Another aspect of the present invention is a method for preventing, treating, or ameliorating a thrombotic disorder in an animal comprising administering to the animal an active vitamin D compound, or a mimic thereof, in combination with one or more other therapeutic agents, including agents which are a contributing cause of thrombosis and agents which themselves are anti-thrombotic. In one embodiment, the one or more therapeutic agents administered with the active vitamin D compound or the mimic thereof is a chemotherapeutic agent, an anti-angiogenic factor or a combination thereof.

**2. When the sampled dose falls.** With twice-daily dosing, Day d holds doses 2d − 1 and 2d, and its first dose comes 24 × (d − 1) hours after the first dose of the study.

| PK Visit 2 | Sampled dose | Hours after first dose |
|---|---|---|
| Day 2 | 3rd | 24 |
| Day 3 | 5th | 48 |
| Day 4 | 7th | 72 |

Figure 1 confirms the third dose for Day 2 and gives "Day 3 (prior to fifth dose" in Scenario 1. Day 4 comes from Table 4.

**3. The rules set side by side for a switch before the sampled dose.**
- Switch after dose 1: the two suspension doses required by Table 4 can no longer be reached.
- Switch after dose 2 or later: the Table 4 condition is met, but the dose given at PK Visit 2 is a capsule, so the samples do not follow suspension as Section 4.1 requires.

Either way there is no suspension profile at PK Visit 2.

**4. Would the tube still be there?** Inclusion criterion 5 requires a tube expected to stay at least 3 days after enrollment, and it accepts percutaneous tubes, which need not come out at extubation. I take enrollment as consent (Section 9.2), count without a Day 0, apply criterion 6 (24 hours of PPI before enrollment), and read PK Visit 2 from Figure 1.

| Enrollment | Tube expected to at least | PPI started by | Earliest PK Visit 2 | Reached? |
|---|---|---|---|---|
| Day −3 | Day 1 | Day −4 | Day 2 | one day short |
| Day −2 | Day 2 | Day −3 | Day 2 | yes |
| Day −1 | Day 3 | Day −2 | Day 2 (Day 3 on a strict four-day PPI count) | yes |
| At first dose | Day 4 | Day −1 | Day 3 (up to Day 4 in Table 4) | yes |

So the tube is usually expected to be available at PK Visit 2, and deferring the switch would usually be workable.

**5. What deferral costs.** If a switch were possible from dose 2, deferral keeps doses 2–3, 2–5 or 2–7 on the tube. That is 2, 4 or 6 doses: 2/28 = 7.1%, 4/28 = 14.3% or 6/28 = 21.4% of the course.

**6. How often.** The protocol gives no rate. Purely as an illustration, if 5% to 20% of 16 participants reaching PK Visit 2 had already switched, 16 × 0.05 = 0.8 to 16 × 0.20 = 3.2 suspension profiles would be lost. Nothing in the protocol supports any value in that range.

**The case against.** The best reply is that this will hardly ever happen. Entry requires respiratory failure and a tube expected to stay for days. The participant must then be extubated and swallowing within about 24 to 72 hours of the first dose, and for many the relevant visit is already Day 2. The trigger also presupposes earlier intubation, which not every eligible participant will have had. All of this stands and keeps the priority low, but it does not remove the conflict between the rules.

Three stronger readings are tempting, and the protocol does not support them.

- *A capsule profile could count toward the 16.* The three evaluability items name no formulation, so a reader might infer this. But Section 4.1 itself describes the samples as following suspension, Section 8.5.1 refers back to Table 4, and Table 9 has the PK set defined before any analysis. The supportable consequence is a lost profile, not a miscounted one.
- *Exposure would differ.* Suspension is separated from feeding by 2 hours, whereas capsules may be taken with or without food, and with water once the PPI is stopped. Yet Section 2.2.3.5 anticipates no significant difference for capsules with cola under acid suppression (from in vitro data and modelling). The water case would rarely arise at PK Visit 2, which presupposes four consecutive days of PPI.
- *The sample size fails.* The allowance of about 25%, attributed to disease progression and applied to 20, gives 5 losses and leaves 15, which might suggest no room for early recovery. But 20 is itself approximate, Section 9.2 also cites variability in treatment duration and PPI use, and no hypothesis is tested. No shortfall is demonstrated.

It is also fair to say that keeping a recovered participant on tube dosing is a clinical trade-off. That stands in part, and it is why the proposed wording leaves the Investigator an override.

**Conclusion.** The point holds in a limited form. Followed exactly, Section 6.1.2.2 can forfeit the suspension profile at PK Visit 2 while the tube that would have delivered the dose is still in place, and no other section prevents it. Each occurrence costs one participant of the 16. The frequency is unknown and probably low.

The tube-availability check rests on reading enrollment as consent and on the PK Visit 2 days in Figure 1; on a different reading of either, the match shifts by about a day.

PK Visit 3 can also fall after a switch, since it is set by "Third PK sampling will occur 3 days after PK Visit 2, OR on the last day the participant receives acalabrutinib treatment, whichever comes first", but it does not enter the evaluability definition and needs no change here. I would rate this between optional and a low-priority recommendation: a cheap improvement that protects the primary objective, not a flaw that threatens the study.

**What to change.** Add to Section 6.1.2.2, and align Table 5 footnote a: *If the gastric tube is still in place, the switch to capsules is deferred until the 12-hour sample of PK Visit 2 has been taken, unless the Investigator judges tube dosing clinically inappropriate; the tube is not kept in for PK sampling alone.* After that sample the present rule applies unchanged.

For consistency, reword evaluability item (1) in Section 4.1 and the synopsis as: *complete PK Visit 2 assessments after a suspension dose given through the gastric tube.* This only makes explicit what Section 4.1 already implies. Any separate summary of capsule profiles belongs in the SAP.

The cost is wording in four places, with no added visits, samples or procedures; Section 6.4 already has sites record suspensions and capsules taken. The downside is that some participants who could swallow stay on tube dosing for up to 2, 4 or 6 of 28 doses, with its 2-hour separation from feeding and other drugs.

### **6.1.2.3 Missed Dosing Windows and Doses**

In another embodiment, the one or more therapeutic agents administered with the active vitamin D compound or the mimic thereof may be actinomycin D, irinotecan, vincristine, vinblastine, vinorelbine, SN-38, azacitidine (5-azacytidine, 5AzaC), thalidomide, methotrexate, azathioprine, fluorouracil, doxorubicin, mitomycin, nitrates, calcium channel blockers, heparin, aspirin, coumarin, bishydroxycoumarin, warfarin, acid citrate dextrose, lepirudin, ticlopidine, clopidogrel, tirofiban, argatroban, and eptifibatide, blockers of IIb/IIIa receptors, hirudin, iloprost, sirolimus, everolimus, A24, tranilast, dexamethasone, tacrolimus, halofuginone, propyl hydroxylase, C-proteinase inhibitor, metalloproteinase inhibitor, corticosteroids, non-steroidal anti-inflammatory drugs, 17β-estradiol, angiotensin converting enzyme inhibitors, colchicine, fibroblast growth factor antagonists, histamine antagonists, lovastatin, nitroprusside, phosphodiesterase inhibitors, prostaglandin inhibitors, suramin, serotonin blockers, thioprotease inhibitors, platelet-derived growth factor antagonists, nitric oxide, or angiopeptin. In another embodiment, the one or more therapeutic agents administered with the active vitamin D compound or the mimic thereof may be anti-angiogenic factors such as bevacizumab, antineoplastic agents such as taxanes, vasodilators, anticoagulants, anti-platelet agents, anti-thrombins, immunosuppressants, anti-inflammatories, and collagen synthetase inhibitors. Examples of taxanes useful in this invention include paclitaxel and docetaxel. In one aspect of the invention, administration of vitamin D or a mimic thereof can start prior to administration of the one or more therapeutic agents and/or continue during and beyond administration of the one or more therapeutic agents. In another aspect of the invention, the method of administering an active vitamin D compound, or a mimic thereof, in combination with one or more therapeutic agents is repeated more than once.